Home » Features

French pressed: Nov. 6 edition

Submitted by Pauline Mothu on November 12, 2013 – 2:22 pmNo Comment

“Do you believe in God? What is your religion? Are you a Christian? Which church are you going to?”

I have been asked these a lot since I came to the U.S. It may seem normal for Americans – especially those who live in the Bible Belt – to be asked this kind of questions, but it is not something I am used to. You may wonder why.

France is a secular country – the government institutions are separated from the religious ones – and French people do not talk much about religion, especially at school.

French schools are ruled by the government (except private ones), so they are free and secular. Students are not allowed to show any kind of religious signs. For instance, Christian students are not allowed to wear a necklace with a cross and Muslim girls are not allowed to wear a veil.

Things are a little different in colleges. Students are allowed to show their religious affiliation as long as the religious signs are not too big. However, students – and teachers – are not allowed to talk about religion in class or distribute religious pamphlets. Religious practices in colleges may change soon though.

Indeed, the French government may forbid the allowance for students to show any religious affiliation. For instance, the French government does not want female Muslim students to wear a veil . I do not know if this will happen soon, but I know many people do not agree with this proposal.

I believe France has more religious diversity than the U.S.; there are Christians, Muslims and Jews. Knowing this, the proposal may  be a good idea because there have been some issues related to religion in some colleges.

For instance, some students use their religious affiliation against their professors. Some would say they received bad grades because their religion was not the same as a professor’s – which may or may not be true. Others would not want to be paired with – or be in a group with – students of another religion. Fortunately, this does not happen often, but it happens and it is a problem.

Talking about religion, showing our religious affiliation and distributing religious pamphlets in school is seen as a normal thing in the U.S. Knowing that it is not allowed in France may be shocking for some Americans, especially here in the South. French people and Americans have different conceptions about whether or not religion should be part of the education system.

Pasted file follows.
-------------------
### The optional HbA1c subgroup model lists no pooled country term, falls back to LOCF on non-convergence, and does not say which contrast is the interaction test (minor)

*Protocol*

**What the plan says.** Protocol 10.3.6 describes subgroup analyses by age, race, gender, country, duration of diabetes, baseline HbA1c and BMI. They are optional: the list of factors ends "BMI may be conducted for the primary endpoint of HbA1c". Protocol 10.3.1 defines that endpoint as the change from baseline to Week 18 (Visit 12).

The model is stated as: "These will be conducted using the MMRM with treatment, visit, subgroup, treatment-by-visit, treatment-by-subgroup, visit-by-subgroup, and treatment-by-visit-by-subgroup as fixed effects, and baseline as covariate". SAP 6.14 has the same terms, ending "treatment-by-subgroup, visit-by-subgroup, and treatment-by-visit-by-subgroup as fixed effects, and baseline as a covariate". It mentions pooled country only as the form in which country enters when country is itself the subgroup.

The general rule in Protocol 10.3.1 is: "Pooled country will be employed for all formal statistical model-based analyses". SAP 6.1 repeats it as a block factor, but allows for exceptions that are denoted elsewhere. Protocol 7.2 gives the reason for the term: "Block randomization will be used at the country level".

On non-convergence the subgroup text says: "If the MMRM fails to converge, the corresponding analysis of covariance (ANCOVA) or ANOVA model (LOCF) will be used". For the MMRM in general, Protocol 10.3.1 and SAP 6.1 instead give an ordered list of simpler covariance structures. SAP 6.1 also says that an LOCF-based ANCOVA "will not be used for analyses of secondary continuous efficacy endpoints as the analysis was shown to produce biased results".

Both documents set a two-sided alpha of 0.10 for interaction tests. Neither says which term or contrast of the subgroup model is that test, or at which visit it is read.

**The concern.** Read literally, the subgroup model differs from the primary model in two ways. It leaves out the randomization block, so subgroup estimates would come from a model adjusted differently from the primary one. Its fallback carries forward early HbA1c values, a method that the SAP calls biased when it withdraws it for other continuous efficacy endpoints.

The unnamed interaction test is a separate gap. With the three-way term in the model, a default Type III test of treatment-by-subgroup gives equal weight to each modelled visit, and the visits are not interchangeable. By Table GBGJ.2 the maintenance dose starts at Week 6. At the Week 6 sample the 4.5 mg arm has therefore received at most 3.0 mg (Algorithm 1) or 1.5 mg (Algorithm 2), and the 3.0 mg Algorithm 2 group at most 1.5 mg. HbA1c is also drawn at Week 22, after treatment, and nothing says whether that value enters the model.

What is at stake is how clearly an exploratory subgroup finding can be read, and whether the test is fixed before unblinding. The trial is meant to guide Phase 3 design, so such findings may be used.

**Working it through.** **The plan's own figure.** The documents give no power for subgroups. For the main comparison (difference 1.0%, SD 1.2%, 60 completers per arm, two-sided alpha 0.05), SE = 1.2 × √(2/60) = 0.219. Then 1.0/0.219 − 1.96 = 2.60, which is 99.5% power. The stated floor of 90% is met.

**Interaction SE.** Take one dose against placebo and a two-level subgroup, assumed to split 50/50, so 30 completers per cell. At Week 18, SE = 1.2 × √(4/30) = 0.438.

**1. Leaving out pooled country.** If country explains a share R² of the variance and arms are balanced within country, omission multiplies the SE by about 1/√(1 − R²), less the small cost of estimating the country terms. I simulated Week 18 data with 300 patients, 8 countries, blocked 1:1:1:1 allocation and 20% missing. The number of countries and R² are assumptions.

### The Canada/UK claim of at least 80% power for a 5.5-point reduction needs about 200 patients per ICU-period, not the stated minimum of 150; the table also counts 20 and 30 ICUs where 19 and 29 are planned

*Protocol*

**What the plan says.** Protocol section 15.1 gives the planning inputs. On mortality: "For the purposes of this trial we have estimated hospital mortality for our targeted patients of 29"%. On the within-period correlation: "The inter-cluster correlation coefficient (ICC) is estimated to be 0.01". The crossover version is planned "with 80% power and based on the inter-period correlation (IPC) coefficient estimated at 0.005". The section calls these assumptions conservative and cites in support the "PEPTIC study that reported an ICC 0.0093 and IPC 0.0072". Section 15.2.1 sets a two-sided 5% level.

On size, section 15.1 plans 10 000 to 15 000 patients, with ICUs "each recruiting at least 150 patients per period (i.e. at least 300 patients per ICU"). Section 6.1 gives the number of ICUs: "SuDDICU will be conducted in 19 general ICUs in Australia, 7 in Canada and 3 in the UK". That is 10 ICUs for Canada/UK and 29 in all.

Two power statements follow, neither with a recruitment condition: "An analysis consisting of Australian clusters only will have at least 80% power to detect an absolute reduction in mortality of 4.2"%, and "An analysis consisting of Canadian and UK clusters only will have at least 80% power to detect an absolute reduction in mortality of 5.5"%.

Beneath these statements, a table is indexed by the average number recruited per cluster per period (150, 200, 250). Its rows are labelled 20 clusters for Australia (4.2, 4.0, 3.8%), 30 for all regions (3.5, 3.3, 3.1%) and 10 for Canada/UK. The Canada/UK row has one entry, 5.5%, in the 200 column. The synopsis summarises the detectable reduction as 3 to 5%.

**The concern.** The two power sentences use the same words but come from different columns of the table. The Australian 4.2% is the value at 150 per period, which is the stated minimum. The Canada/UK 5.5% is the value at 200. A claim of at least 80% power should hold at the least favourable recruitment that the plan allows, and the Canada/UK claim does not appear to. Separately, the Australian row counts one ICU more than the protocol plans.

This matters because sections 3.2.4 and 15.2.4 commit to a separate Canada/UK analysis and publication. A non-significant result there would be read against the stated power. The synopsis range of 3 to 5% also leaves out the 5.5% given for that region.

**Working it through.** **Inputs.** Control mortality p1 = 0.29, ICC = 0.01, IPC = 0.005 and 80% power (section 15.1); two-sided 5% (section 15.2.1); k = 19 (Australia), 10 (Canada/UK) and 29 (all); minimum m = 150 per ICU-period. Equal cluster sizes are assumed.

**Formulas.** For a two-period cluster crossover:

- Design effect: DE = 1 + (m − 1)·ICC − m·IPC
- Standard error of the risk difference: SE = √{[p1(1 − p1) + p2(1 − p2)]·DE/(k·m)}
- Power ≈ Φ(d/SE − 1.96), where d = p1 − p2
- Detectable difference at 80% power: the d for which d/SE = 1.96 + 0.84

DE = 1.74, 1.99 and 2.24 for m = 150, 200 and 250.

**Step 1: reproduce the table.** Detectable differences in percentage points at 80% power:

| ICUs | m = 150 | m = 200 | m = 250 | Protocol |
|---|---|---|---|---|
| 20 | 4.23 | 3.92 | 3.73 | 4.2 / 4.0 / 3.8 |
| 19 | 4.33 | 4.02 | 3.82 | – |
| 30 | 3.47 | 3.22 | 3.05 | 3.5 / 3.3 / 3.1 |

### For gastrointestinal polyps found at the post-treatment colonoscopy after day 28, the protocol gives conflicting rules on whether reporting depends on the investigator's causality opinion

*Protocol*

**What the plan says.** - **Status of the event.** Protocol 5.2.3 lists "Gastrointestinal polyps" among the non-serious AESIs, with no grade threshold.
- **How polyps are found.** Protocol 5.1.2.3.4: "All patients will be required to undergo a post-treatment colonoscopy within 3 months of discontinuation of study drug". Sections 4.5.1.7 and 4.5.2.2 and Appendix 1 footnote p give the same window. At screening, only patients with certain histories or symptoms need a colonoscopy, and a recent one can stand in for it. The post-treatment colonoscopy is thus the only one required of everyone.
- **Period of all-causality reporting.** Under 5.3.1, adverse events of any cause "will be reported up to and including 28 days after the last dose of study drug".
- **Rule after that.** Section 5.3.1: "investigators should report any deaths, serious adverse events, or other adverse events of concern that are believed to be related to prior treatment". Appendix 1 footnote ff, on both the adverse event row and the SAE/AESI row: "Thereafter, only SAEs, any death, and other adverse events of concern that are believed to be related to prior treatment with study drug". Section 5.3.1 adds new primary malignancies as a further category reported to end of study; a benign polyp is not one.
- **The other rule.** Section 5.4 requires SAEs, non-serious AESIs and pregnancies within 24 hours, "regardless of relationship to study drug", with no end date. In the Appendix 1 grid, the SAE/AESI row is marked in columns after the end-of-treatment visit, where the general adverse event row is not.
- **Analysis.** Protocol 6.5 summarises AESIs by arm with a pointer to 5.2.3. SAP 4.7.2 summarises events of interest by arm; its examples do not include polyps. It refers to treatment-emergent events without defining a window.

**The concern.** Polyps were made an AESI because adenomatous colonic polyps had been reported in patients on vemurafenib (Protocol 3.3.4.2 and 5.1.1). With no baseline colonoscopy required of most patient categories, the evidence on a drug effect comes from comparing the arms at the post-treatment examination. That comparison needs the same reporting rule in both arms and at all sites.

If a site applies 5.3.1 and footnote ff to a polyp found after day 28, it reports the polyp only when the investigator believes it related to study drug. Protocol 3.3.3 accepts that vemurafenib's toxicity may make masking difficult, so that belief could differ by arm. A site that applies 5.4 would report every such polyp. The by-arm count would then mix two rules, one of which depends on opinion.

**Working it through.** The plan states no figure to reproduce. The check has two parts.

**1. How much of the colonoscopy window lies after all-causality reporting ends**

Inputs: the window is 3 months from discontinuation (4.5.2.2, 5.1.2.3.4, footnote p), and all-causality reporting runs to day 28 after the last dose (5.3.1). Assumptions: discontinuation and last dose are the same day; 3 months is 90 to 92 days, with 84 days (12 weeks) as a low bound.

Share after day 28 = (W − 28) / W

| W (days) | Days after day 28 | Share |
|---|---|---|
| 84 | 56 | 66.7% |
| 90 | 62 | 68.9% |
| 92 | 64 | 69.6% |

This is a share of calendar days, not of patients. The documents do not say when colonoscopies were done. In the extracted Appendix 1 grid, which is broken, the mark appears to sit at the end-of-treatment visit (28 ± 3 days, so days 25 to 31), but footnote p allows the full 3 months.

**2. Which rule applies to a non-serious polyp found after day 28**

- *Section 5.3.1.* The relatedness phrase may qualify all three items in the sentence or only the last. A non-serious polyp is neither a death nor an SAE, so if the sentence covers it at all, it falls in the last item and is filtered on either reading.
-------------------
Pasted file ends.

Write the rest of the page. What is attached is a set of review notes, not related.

I have been to church both in the U.S. and in France. I can tell you it is very different. Here, many people go to church every Sunday; French people usually go to church for baptism, communion, wedding, Christmas, and Easter. Only a few – mostly old people – go to church every week and pray before eating.

France being mostly a Christian country, you may wonder how churches are different. First, they do not have the same architecture; American churches, for me, look more like a hall. French churches have stained glass, statues etc. I would say they are more traditional than American churches.

The services are also different. The first time I attended a church service here in the U.S., I was shocked and surprised to see how different it is from a French mass. For instance, there is no band during a French mass, only an organ. The mass is told by a priest, not a pastor, and it lasts longer than an American mass. I am not sure how long a mass lasts in France, but I know that some weddings or funerals can last two hours at the church, and people constantly stand up or sit depending on what the priest says. There is no shouting, putting hands up or singing like here in the US. The Catholic mass is very traditional.

I enjoy going to church in both countries but the church I go to here in the U.S. is colorful and has a lot of diversity. Adapting oneself to another culture is not easy, especially concerning religion, but it is nice and interesting to see how people do things differently.

A bientôt pour de nouvelles aventures! (See you later for other adventures!)

Comments are closed.